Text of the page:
The Blaschkas lived in Dresden and did not visit Friday Harbor circa 1865 when they were creating their masterpieces, so we do not have a lot of exact species matches. However, some of the Blaschka invertebrates have circumglobal distributions and we do have a few matches here! Three of our favorites from this spring are the anemone Stomphia coccinea, the predatory nudibranch Aeolidia papillosa, and the tubeworm Serpula vermicularis (Figures 1, 2, and 4). Stomphia and Serpula are long-term pets living in the lab of FHL Associate Director for Academics and the Environment Megan Dethier, so they were not hard to find. Stomphia is well known as a swimming anemone; Megan loves to show guests how the anemone shimmies away from a leather star’s touch. Reyn found our Aeolidia at Argyle Lagoon on San Juan Island, but we often see them in tide pools near Cattle Point eating the elegant green anemone (Anthopleura elegantissima), also a close match to a Blaschka species. Other exact matches we filmed or photographed are the nudibranchs Onchidoris bilamellata, Flabellina verrucosa, and Dendronotus frondosus, the pteropod Clione limacina, the lion’s mane jelly Cyanea capillata, and the siphonophore Nanomia bijuga. You can find beautiful still pictures of these on Reyn’s new website, and some on Ken Sebens’ site and in the Labs’ image gallery.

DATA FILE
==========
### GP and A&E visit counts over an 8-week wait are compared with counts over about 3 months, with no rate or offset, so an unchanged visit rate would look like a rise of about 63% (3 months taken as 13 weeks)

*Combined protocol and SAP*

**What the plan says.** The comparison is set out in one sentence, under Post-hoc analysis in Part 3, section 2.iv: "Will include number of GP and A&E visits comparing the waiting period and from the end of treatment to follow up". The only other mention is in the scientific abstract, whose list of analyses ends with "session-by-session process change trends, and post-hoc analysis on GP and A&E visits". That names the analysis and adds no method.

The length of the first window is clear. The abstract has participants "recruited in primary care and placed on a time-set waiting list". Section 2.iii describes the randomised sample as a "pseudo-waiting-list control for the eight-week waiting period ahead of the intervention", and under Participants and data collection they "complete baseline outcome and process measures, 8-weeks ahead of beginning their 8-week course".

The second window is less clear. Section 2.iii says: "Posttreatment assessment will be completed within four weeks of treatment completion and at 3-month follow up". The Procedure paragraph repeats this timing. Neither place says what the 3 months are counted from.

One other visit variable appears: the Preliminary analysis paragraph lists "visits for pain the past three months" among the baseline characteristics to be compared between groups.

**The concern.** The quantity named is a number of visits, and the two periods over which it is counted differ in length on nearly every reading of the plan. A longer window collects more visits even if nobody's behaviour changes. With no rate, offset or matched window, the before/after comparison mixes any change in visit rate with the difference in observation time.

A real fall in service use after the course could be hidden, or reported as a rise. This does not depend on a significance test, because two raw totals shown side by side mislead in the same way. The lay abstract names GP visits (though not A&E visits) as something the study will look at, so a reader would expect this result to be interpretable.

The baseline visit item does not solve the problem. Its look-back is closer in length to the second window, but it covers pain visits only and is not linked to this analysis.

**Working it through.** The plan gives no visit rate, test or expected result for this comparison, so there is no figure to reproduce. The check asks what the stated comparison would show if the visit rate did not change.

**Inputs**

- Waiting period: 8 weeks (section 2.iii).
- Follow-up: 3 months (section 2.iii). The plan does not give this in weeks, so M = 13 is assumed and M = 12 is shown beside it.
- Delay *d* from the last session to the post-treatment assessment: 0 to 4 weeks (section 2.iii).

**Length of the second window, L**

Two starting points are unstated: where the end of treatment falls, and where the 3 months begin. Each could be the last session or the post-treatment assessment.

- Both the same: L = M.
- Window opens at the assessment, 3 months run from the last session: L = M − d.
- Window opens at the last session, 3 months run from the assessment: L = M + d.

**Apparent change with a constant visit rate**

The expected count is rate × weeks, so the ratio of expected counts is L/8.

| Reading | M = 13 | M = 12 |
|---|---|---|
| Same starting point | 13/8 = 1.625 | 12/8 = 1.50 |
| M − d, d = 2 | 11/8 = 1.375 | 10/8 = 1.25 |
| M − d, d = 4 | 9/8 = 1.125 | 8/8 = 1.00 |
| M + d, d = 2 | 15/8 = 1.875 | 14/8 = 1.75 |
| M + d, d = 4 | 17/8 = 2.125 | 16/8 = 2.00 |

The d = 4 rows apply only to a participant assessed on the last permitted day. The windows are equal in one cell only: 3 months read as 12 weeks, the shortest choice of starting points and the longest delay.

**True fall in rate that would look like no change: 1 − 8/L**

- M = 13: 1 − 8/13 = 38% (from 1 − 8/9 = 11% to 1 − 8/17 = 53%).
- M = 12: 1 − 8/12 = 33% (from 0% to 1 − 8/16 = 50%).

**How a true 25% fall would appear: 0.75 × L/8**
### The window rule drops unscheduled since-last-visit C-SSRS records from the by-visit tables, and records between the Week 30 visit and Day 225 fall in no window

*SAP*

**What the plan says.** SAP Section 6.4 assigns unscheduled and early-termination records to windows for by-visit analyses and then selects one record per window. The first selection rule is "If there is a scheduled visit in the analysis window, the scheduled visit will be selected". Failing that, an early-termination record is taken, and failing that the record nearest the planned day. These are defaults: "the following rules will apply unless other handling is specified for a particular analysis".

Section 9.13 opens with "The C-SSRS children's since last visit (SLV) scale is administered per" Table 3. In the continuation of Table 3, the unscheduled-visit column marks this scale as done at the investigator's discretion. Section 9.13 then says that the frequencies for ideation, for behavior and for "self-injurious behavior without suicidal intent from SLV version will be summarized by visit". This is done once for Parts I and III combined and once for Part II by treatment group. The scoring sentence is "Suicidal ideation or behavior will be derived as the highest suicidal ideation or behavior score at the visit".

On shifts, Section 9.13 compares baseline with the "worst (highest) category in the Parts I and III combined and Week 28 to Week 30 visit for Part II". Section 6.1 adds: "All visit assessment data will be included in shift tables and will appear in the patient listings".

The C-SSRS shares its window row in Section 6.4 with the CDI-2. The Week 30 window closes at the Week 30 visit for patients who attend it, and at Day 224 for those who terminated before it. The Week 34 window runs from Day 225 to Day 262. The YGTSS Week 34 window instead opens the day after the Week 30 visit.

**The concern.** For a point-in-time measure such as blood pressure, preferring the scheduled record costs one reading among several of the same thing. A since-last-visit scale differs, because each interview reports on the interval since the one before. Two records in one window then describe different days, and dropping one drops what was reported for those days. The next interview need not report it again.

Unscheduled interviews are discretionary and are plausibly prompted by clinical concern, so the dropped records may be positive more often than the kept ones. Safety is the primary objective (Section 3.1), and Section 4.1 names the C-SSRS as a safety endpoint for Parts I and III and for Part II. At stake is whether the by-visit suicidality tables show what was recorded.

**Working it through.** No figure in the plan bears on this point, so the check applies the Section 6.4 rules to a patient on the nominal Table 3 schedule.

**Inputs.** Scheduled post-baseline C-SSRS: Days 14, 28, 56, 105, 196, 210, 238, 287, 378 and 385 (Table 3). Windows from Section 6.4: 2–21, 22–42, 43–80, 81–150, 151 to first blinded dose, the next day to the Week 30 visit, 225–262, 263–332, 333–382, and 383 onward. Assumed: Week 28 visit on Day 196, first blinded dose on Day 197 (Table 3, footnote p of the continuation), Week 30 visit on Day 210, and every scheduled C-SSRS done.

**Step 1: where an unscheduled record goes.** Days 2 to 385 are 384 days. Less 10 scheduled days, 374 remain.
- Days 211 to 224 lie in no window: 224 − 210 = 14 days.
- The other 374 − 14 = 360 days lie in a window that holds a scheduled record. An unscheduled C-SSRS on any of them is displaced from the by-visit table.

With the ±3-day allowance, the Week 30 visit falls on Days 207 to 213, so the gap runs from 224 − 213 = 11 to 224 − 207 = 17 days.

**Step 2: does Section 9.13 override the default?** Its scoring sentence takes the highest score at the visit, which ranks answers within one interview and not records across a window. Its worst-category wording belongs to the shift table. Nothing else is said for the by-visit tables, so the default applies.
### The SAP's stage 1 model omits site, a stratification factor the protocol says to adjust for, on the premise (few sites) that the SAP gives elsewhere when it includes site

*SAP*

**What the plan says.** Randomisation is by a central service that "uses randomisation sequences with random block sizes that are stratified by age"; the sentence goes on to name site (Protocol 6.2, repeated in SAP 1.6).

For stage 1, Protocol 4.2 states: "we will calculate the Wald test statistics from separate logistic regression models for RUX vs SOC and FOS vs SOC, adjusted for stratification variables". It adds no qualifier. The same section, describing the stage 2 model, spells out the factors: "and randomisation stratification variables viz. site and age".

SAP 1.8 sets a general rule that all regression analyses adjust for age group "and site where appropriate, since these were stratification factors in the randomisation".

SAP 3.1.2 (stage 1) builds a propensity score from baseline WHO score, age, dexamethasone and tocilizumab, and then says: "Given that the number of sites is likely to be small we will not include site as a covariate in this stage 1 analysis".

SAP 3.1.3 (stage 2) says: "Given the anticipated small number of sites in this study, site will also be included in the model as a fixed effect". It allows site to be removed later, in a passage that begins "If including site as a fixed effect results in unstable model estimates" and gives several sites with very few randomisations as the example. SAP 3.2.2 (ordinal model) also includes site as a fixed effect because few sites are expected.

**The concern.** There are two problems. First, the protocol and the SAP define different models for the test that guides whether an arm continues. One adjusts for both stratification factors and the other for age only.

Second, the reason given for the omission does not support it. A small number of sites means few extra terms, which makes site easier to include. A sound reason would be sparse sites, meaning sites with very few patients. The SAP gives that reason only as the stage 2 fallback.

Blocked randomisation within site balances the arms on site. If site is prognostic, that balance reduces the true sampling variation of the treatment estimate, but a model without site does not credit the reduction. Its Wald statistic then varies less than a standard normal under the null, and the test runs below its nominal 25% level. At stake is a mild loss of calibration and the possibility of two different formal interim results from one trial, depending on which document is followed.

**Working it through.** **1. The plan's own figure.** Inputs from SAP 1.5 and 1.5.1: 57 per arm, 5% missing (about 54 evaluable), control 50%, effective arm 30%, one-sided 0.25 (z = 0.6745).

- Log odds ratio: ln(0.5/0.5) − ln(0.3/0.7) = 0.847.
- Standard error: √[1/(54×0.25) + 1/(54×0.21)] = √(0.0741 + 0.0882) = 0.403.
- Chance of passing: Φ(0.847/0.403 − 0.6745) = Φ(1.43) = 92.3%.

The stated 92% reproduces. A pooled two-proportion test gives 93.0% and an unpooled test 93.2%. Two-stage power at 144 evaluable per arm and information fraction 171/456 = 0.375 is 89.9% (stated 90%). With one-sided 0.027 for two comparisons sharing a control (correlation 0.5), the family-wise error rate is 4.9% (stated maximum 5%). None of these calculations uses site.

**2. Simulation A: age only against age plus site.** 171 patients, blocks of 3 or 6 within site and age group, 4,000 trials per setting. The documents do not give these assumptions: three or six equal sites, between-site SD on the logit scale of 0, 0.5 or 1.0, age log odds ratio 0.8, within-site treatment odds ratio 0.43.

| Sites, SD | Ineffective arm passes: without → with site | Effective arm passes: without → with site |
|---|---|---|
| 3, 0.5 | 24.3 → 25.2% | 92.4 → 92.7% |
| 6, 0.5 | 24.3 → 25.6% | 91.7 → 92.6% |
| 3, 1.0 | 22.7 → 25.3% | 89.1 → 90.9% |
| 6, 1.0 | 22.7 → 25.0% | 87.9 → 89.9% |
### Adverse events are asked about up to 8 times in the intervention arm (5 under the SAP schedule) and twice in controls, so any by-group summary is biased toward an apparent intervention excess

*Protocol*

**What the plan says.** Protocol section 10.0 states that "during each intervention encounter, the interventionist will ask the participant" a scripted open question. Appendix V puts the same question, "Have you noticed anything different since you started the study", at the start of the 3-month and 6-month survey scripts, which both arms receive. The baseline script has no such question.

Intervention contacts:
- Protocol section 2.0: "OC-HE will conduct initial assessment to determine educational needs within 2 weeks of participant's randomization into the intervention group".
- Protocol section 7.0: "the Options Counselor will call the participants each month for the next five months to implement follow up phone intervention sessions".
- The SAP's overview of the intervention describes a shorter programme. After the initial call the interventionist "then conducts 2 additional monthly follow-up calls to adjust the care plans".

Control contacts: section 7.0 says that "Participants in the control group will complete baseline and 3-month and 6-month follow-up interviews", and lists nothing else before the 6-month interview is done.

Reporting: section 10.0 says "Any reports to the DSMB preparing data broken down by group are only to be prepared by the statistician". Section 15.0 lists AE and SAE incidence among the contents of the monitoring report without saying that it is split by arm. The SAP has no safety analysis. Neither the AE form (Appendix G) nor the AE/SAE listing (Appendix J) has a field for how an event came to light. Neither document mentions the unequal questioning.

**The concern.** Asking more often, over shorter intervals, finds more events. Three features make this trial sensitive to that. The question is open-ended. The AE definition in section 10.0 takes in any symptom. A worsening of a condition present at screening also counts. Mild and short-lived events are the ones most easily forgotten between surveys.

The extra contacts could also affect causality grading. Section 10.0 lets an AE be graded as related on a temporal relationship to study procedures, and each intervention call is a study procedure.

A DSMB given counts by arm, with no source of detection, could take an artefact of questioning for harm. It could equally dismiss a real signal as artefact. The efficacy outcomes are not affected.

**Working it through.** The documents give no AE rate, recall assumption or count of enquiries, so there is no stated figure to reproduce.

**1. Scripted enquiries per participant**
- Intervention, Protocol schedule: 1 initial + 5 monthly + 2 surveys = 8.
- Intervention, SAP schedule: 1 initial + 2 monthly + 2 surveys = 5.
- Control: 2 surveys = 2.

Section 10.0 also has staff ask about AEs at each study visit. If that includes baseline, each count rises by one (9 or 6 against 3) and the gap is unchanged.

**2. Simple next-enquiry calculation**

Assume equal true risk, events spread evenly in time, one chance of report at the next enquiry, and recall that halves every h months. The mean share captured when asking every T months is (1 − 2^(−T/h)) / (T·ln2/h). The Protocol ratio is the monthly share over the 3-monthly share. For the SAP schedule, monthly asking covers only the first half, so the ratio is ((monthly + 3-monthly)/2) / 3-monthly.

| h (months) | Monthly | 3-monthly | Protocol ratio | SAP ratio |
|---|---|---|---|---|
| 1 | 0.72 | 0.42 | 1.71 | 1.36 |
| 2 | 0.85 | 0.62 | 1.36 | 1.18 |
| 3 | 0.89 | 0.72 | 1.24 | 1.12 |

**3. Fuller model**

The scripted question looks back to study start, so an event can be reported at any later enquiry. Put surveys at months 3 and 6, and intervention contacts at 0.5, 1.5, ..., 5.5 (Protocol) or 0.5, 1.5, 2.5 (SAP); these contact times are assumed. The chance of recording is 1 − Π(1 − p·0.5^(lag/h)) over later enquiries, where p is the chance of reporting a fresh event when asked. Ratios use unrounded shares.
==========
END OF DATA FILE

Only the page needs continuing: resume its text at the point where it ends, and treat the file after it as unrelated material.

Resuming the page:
We also found some stunning close matches, like our crystal jellies Aequorea spp. and our cold water coral Balanophyllia elegans. Many of you know that JISAO's new postdoc, Anne Gothmann, is studying effects of ocean acidification on Balanophyllia elegans at FHL. One reason for writing A Sea of Glass was to use the glass masterpieces to tell of the risks faced by invertebrates in our changing ocean. Certainly shelled pteropods, which are dissolving in our increasingly-acidic waters, are a poster child for communicating about the disastrous effects of rapid acidification, and cold water corals like Balanophyllia could also be among the first impacted. So in addition to hunting down all our Blaschka matches, we are also on the lookout for stories to build around each of the species, to show that we cannot be careless with our oceans. We want to express that marine biodiversity is as fragile as glass.

Fig. 4: Serpula vermicularis, a tubeworm. Alive in Friday Harbor (left, credit R. Yoshioka) and in glass (right, credit Corning Museum of Glass).